Andy Grove read Peter Drucker’s The Practice of Management, which described the ideal chief executive as an outside person, an inside person, and a person of action. Grove realized that instead of being embodied in one person, such traits could exist in a leadership team.
(At Intel), Noyce was the outside guy, Moore the Inside, and Grove was the man of action.
Walter Isaacson, The Innovators
I’ve now finished my careful, much-underlined and heavily noted reading of The Innovators: How a Group of Hackers, Geniuses, and Geeks Created the Digital Revolution. What a book!
In one sense, this is a history book of the computer/digital age.
In another sense, it is a series of psychological profiles.
In yet another sense, it is a description of what works, and what doesn’t work, in organizations. (Some hints: bad leaders are bad. Sometimes, you have to wait of the technological breakthroughs to make things possible. Oh, and war really provides money and learning opportunities for breakthroughs…).
And, one more – most of the people who led this revolution were really smart, and had an almost unbelievable work ethic.
But, here was something that struck me. It was one of those, “these are just givens” insights, kind of hiding in plain sight. Books read – books read to build foundational understandings, and books read by key people at critical moments, can really make a difference. A big difference!
There are so many good books to read – too many. I know that – I get that. I’ve only read a bare sampling of the good books. And, in reading this book, I discovered titles – titles that mattered – that I have never heard of.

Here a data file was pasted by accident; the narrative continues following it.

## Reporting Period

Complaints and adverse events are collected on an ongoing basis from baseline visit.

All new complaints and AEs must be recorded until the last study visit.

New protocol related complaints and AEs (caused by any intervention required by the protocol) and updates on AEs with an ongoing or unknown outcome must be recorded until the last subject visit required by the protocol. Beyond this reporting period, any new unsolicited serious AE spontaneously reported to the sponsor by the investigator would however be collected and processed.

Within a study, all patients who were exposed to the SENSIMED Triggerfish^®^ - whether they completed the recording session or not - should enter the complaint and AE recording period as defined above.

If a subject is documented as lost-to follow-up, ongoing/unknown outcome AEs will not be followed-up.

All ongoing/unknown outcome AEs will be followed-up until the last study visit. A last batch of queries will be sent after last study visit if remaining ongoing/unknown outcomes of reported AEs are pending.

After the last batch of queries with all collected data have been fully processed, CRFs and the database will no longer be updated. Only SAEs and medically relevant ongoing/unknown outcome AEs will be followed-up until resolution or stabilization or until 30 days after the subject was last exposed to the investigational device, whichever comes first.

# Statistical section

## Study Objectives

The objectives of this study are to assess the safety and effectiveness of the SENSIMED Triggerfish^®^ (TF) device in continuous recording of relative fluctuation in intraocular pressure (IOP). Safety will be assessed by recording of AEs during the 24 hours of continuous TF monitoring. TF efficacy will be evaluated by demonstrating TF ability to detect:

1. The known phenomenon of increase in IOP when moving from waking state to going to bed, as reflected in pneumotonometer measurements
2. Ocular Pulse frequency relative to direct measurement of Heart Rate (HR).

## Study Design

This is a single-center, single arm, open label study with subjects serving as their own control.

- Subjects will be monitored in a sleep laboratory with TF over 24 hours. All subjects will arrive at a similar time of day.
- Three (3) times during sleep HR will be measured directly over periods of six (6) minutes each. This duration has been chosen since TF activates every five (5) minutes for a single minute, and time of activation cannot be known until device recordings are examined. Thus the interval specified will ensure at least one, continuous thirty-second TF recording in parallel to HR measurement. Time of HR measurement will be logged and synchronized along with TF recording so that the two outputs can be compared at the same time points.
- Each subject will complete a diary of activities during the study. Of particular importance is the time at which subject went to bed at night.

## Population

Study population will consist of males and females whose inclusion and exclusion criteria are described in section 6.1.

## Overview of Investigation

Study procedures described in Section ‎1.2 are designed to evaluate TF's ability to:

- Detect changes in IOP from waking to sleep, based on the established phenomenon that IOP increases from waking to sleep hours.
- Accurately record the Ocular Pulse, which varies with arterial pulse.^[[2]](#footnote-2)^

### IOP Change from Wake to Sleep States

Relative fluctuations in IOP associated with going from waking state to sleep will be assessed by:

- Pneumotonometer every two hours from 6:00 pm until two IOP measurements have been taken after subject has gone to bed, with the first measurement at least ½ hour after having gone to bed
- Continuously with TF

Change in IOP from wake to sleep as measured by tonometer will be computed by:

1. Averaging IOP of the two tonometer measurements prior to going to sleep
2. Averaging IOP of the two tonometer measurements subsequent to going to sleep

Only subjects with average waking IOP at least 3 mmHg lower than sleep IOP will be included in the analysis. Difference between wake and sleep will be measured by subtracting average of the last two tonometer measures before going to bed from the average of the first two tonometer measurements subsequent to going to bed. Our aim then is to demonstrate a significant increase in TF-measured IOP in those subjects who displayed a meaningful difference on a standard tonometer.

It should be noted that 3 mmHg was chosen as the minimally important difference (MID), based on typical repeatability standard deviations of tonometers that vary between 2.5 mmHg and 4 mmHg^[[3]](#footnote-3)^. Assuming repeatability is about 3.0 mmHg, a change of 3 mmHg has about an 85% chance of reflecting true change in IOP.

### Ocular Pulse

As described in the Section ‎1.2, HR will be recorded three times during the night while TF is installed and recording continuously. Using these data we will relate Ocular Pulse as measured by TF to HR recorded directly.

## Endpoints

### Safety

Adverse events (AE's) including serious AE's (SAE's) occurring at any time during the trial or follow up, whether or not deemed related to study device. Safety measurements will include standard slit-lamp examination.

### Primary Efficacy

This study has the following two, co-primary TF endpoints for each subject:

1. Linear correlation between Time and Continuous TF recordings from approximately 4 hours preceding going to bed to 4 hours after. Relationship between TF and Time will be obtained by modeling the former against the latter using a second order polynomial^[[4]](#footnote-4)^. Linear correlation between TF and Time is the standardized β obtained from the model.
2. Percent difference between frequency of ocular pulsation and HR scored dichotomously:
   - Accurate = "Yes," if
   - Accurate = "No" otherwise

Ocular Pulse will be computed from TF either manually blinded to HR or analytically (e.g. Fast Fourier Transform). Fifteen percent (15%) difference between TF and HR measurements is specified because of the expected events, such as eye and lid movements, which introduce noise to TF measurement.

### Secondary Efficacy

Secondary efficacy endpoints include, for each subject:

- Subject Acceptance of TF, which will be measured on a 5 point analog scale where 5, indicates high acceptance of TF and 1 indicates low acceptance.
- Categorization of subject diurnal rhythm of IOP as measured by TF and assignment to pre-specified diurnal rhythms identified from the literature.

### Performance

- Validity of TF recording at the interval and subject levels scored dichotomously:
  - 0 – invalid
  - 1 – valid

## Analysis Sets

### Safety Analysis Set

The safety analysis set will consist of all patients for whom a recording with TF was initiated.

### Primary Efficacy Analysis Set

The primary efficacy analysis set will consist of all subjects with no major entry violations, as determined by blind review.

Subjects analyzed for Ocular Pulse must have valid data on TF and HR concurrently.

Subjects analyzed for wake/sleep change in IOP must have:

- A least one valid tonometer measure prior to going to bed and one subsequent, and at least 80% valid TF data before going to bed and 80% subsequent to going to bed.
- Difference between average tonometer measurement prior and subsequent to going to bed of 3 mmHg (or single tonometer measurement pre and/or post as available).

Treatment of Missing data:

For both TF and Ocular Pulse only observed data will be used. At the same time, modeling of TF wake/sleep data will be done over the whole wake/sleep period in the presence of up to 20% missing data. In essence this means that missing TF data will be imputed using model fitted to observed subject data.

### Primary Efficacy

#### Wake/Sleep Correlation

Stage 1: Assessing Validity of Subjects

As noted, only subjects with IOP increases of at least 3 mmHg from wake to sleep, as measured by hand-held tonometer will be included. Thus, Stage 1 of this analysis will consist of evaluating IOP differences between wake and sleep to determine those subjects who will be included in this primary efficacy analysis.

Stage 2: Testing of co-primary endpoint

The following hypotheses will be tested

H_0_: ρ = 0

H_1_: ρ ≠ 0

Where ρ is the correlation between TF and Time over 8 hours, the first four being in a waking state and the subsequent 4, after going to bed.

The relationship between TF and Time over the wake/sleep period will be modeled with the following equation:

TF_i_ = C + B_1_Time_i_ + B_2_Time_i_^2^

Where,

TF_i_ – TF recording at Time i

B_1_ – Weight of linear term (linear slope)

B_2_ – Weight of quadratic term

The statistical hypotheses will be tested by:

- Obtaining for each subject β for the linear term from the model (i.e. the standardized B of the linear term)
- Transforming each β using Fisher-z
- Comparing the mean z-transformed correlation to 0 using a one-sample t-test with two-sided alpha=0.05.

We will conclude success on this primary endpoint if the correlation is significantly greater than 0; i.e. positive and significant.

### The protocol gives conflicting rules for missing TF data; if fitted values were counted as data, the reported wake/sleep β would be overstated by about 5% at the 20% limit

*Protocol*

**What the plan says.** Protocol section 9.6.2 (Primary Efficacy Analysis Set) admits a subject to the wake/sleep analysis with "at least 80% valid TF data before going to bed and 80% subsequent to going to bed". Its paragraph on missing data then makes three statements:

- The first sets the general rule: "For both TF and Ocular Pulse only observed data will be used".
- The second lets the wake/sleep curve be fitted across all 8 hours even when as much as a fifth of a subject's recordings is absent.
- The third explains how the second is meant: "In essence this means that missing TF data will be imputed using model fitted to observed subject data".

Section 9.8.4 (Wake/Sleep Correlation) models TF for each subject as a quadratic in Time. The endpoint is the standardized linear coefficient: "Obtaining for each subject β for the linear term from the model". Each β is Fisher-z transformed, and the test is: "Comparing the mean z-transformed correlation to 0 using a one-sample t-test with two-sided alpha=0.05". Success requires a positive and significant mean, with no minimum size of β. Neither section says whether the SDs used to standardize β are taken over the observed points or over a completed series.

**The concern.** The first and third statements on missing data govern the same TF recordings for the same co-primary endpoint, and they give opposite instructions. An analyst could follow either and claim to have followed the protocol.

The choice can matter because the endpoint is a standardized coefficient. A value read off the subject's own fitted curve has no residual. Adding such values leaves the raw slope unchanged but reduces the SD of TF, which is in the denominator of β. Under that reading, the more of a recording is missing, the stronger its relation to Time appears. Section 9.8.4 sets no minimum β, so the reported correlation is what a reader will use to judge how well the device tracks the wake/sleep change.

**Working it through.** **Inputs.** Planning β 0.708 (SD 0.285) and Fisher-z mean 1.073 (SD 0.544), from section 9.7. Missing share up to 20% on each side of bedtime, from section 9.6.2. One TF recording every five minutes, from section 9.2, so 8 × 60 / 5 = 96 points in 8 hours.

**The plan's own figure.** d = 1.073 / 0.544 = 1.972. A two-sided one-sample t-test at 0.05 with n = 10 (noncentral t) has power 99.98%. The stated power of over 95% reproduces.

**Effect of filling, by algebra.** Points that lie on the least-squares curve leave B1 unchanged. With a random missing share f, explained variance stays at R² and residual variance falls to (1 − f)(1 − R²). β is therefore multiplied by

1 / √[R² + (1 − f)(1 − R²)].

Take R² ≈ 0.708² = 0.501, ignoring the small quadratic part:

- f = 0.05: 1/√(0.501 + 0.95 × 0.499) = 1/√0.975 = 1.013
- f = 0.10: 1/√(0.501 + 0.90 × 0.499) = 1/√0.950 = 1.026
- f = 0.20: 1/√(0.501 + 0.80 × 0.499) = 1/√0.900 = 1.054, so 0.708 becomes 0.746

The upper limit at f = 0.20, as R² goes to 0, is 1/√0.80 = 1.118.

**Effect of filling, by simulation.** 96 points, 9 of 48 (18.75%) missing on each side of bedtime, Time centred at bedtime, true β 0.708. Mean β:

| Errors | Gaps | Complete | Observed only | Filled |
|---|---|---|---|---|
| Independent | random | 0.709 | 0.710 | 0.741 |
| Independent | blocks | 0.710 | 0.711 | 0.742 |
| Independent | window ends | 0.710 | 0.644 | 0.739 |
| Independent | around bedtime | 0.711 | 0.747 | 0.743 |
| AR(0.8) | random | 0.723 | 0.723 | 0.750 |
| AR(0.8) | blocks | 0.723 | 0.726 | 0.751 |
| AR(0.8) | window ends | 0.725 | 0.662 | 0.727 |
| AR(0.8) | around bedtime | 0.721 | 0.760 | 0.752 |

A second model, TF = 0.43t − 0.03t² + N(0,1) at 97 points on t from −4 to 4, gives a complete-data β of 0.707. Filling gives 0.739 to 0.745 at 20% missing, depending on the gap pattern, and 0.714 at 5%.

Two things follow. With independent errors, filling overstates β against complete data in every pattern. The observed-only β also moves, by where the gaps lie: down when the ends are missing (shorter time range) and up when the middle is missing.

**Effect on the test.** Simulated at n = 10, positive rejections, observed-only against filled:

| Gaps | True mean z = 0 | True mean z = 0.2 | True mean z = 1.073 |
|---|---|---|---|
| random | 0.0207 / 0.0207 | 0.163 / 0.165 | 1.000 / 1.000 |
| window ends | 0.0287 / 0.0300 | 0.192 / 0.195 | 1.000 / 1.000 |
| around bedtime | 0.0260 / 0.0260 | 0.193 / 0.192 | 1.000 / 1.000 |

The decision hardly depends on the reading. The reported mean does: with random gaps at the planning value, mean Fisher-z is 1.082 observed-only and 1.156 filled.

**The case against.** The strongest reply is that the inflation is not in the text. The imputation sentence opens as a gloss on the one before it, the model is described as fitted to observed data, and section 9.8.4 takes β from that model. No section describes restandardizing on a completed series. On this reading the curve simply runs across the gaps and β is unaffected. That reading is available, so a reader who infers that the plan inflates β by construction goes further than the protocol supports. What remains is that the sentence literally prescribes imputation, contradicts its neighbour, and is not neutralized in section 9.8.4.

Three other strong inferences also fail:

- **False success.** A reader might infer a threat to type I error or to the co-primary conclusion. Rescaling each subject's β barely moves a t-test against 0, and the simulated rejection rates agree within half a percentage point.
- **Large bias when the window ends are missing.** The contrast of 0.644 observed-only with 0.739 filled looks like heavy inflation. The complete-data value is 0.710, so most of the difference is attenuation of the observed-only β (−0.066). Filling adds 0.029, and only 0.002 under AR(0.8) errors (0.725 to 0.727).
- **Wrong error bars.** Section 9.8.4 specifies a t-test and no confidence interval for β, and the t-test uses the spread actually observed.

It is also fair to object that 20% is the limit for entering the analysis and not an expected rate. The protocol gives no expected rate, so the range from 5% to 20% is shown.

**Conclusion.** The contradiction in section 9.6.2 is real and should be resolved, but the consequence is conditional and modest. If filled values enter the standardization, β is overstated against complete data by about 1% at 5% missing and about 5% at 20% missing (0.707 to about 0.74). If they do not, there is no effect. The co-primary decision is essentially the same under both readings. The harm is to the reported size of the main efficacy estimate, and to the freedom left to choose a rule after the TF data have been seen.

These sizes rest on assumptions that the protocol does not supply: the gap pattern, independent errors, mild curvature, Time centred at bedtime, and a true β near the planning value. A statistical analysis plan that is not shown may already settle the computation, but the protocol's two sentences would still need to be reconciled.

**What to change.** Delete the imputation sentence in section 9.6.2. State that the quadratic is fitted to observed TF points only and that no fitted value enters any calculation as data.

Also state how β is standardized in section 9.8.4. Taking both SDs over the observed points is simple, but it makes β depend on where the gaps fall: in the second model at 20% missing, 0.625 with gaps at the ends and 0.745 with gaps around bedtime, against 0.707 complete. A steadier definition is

(By the way, quite a few of the “key players” were people I had never heard of; other key players, I simply knew their names, and did not know what they had brought to the process).
At one key moment, as the personal computer was in its true infancy, and computer clubs and organizers were shaping one vision of a future, one key player, Lee Felsenstein, received a critical book at a critical time – a book I had never heard of.
Felsenstein’s father sent him a book called Tools for Conviviality, by Ivan Illich, an Austrian-born, American raised philosopher and Catholic priest who criticized the role of technocratic elites. Part of Illich’s remedy was to create technology that would be intuitive, easy to learn, and “convivial.” The goal, he wrote, should be to “give people tools that guarantee their right to work with high, independent efficiency.”
Here’s one lesson – books matter. Especially when the right person reads the right book at the right moment and learns what he/she needs to learn, and put into practice…
So, what book (books) are you reading right now? If you don’t have an answer to that question… well, you certainly should have an answer!